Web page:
Alps and their highest passes - some of them above 2500m - have provided fame or infamy for cyclists over the past hundred years during Giro d’Italia and many other professional races.
Cycling fans use to write the names of their favorite champions on the asphalt of Giro ascents, right where the champions have written the history of our favorite sport. The names of these Alpine mountain passes might be daunting to some: Stelvio, Mortirolo, Gavia, Foscagno, Cancano, Colle delle Finestre, Sestriere to name a few.
We want to ride together you where legends like Fausto Coppi, Charly Gaul, Gino Bartali, Louison Bobet, Felice Gimondi, Raymond Poulidor, Eddy Merckx, Bernard Hinault, Greg LeMond, Miguel Indurain, Marco Pantani, Alberto Contador, Vincenzo Nibali, Chris Froome wrote unforgettable pages in the history of cycling. These hall-of-fame names explain why Alps are on the bucket list of committed cyclists from around the world.
Because it's not just cycling
Yes, Mortirolo is really unforgettable. Our legs can't actually forget that Hors Catergorie ascent. It's one of the toughest climbs in Europe and one of the most famous. A brutal stretch where cyclists from everywhere catch up with one goal: just getting to top, no matter the climbing time! Come with us to discover why it is great accomplishment!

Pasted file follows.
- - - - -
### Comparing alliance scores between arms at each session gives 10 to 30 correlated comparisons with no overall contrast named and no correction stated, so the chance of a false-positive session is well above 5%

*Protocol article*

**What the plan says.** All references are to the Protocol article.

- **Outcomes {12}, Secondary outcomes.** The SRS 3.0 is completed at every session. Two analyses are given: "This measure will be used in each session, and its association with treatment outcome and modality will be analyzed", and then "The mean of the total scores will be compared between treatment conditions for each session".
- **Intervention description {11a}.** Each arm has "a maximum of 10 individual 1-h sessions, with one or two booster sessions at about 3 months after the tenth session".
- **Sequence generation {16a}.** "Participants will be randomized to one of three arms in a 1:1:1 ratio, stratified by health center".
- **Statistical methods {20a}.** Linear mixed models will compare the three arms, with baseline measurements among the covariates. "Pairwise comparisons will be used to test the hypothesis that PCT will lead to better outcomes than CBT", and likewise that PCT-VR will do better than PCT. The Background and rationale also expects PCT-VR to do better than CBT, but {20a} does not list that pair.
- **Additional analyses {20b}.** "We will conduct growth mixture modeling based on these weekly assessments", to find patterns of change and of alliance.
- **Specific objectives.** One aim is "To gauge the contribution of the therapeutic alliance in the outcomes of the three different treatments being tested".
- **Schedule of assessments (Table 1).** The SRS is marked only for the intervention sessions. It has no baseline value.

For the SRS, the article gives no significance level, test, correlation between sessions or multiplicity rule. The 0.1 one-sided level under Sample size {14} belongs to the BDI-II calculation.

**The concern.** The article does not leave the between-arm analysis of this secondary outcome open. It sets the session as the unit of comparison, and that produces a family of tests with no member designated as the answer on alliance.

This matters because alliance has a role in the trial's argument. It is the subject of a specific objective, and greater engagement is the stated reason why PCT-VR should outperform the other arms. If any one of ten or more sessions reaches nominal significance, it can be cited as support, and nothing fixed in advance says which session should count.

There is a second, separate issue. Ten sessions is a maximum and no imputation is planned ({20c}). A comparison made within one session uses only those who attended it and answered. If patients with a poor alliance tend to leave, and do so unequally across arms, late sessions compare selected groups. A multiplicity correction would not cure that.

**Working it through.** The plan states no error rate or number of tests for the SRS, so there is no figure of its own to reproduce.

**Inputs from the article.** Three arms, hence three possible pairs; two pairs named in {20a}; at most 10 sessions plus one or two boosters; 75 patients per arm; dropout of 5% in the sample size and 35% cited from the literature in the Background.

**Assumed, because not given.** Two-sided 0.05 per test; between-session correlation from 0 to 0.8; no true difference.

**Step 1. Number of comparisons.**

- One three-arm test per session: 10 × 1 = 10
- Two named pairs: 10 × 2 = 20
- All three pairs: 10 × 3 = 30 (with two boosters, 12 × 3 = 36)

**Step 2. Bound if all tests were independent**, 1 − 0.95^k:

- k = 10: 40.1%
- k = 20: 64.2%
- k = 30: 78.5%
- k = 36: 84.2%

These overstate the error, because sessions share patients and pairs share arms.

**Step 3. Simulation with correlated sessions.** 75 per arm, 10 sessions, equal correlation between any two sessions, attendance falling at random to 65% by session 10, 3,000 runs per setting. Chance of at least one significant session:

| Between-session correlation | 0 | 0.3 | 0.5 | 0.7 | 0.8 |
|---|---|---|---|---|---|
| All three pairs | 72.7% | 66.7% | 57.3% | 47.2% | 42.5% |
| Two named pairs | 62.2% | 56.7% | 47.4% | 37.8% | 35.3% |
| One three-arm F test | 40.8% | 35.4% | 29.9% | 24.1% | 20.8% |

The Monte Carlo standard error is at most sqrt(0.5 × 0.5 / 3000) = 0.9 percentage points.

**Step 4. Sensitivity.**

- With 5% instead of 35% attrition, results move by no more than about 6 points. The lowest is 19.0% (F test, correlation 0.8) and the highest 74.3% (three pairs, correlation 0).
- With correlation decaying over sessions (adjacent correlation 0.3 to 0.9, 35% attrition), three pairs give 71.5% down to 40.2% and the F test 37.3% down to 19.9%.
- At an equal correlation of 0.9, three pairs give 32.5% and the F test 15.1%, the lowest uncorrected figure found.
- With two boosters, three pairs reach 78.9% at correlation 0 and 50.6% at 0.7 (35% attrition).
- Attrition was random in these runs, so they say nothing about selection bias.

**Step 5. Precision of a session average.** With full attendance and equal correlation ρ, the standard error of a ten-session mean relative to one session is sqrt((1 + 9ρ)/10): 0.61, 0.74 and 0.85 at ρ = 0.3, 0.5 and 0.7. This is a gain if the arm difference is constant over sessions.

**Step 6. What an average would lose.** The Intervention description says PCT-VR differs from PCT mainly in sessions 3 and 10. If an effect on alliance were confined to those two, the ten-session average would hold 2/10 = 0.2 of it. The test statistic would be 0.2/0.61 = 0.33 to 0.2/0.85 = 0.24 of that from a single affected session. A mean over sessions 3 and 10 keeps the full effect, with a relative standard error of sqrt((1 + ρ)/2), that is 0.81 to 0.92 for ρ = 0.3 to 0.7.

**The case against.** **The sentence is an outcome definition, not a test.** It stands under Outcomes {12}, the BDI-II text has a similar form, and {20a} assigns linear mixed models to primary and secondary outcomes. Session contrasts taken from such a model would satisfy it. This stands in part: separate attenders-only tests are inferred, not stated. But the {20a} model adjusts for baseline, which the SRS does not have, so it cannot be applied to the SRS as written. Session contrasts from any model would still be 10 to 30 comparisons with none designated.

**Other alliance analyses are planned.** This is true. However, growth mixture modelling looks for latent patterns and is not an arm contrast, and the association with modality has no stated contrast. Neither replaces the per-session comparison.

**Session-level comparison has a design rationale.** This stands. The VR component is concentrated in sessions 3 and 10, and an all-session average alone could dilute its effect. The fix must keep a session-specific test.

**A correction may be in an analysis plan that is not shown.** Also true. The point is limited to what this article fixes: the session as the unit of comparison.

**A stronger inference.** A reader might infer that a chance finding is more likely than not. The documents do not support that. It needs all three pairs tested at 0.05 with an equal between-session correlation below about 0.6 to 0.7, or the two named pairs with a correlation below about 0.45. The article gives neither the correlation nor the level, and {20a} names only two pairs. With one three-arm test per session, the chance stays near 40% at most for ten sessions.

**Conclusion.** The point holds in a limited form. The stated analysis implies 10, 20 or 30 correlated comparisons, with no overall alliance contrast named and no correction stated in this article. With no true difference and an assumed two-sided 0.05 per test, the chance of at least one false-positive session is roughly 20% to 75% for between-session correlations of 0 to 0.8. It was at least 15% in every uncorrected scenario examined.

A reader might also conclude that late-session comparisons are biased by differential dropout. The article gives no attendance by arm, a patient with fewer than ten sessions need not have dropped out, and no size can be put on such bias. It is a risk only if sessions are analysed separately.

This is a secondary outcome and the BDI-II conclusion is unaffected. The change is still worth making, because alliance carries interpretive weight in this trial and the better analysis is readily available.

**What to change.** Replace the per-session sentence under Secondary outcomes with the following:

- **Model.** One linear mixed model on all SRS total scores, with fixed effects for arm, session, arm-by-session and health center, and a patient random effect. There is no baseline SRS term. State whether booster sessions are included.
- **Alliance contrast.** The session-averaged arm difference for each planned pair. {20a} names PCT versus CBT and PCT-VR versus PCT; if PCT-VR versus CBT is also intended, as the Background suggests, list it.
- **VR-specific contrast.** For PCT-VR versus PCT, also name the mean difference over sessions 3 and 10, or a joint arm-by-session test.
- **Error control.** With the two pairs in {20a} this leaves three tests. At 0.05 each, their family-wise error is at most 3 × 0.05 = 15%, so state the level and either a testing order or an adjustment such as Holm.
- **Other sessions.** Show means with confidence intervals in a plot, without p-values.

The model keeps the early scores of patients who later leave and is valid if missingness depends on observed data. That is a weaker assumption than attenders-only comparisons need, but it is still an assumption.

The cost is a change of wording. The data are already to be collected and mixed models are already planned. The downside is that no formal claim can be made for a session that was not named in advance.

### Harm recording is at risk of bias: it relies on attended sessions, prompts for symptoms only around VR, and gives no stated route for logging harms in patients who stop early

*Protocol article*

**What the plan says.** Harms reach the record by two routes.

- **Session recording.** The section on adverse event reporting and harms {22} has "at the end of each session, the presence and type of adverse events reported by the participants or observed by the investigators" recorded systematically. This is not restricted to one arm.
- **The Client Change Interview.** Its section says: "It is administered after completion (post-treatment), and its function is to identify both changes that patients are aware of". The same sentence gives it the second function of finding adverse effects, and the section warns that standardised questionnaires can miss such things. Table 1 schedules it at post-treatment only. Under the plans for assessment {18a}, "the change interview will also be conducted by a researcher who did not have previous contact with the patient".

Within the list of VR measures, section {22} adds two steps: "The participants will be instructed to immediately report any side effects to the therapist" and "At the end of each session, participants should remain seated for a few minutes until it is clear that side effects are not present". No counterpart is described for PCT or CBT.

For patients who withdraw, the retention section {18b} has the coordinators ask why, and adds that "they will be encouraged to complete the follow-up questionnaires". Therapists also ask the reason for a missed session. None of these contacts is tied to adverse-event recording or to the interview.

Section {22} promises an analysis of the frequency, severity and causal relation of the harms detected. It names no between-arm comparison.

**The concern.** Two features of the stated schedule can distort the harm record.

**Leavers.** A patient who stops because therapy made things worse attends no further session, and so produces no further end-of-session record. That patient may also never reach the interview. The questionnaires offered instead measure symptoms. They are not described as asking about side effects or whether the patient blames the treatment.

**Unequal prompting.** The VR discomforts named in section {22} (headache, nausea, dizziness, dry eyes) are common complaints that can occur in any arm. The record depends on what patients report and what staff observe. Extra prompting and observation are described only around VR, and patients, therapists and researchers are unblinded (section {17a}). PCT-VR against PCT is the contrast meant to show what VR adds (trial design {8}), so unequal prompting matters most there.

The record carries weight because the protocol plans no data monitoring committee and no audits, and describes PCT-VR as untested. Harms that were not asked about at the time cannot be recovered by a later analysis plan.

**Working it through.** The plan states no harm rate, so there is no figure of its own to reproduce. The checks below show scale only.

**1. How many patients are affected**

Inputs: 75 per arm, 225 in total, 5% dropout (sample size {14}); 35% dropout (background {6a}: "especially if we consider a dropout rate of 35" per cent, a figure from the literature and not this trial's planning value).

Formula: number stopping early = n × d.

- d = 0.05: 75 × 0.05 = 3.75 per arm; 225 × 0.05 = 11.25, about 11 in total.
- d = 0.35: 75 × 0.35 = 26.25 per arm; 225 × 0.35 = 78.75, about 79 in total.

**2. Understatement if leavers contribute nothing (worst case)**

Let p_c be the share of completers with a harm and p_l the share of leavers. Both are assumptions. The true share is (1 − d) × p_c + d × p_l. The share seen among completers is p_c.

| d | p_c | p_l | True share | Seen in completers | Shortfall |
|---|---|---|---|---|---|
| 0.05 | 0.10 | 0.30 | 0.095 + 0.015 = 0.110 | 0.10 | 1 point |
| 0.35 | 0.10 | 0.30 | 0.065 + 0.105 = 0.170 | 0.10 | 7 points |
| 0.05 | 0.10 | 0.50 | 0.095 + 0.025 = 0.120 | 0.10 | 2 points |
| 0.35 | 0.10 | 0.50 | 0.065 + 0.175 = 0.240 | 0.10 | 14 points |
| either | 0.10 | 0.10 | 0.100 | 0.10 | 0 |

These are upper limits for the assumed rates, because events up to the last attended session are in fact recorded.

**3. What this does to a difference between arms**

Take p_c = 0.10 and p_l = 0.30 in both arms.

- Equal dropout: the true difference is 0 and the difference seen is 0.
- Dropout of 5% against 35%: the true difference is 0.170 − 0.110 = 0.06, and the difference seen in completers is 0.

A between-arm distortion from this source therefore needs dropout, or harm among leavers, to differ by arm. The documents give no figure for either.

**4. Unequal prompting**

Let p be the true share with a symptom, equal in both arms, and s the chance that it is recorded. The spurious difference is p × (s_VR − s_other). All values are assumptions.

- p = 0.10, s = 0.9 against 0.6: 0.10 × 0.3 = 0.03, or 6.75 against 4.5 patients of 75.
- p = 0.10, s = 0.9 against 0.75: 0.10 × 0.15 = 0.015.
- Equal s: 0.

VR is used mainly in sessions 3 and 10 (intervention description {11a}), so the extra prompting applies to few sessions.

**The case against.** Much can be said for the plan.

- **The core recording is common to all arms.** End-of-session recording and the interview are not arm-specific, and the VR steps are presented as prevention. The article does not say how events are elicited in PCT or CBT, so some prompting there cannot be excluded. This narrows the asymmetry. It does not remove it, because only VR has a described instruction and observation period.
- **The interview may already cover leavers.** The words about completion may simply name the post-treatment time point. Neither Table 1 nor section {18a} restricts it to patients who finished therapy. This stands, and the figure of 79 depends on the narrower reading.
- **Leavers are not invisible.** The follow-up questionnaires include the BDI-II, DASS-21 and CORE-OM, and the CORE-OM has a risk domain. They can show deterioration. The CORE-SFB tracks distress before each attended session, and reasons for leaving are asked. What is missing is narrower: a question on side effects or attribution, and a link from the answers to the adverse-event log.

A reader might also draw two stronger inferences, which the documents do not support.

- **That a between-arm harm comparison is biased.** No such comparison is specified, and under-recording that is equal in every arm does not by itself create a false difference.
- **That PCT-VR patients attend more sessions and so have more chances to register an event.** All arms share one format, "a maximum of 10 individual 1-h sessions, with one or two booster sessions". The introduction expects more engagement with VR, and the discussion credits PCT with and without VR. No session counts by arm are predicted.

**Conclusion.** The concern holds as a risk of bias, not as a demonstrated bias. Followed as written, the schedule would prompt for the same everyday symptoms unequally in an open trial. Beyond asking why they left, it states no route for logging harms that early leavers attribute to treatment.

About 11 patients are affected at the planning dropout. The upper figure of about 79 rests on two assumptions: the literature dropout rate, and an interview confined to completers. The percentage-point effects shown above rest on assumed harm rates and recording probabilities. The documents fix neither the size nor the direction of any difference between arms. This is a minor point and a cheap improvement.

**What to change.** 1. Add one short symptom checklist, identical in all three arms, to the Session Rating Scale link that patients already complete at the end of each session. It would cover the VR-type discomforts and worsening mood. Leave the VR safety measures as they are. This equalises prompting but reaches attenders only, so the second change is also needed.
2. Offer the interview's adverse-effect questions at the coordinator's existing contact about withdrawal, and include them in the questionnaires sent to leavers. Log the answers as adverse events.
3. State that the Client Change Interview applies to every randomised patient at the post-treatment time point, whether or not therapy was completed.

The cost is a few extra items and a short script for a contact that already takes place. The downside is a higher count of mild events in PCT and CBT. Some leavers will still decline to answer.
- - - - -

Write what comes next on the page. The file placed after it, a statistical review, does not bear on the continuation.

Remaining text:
For sure is one we don't get tired of. 48 unforgettable hairpins and 2750m for a climb that - since decades - challenges either pro or simply committed cyclists from around the world. But if we consider Stelvio a challenge, let's keep in mind that the guy in this photo - Fausto Coppi - and his fellow racers rode up an unpaved Stelvio with 15kg bike and a ridiculous gearing. That's one reason why we call 'legendary' these climbs!
It's usual among those who did the climb up Stelvio to ask other riders which of the two Italian sides (from Bormio, Lombardy) or Prato allo Stelvio (Trentino) is their favorite. We don't tell you what we like best, it would be the beginning of a debate that doesn't take anywhere. And we don't want either mention that we use to climb up there also from the Swiss side: so it'd be a bizarre three-face medal!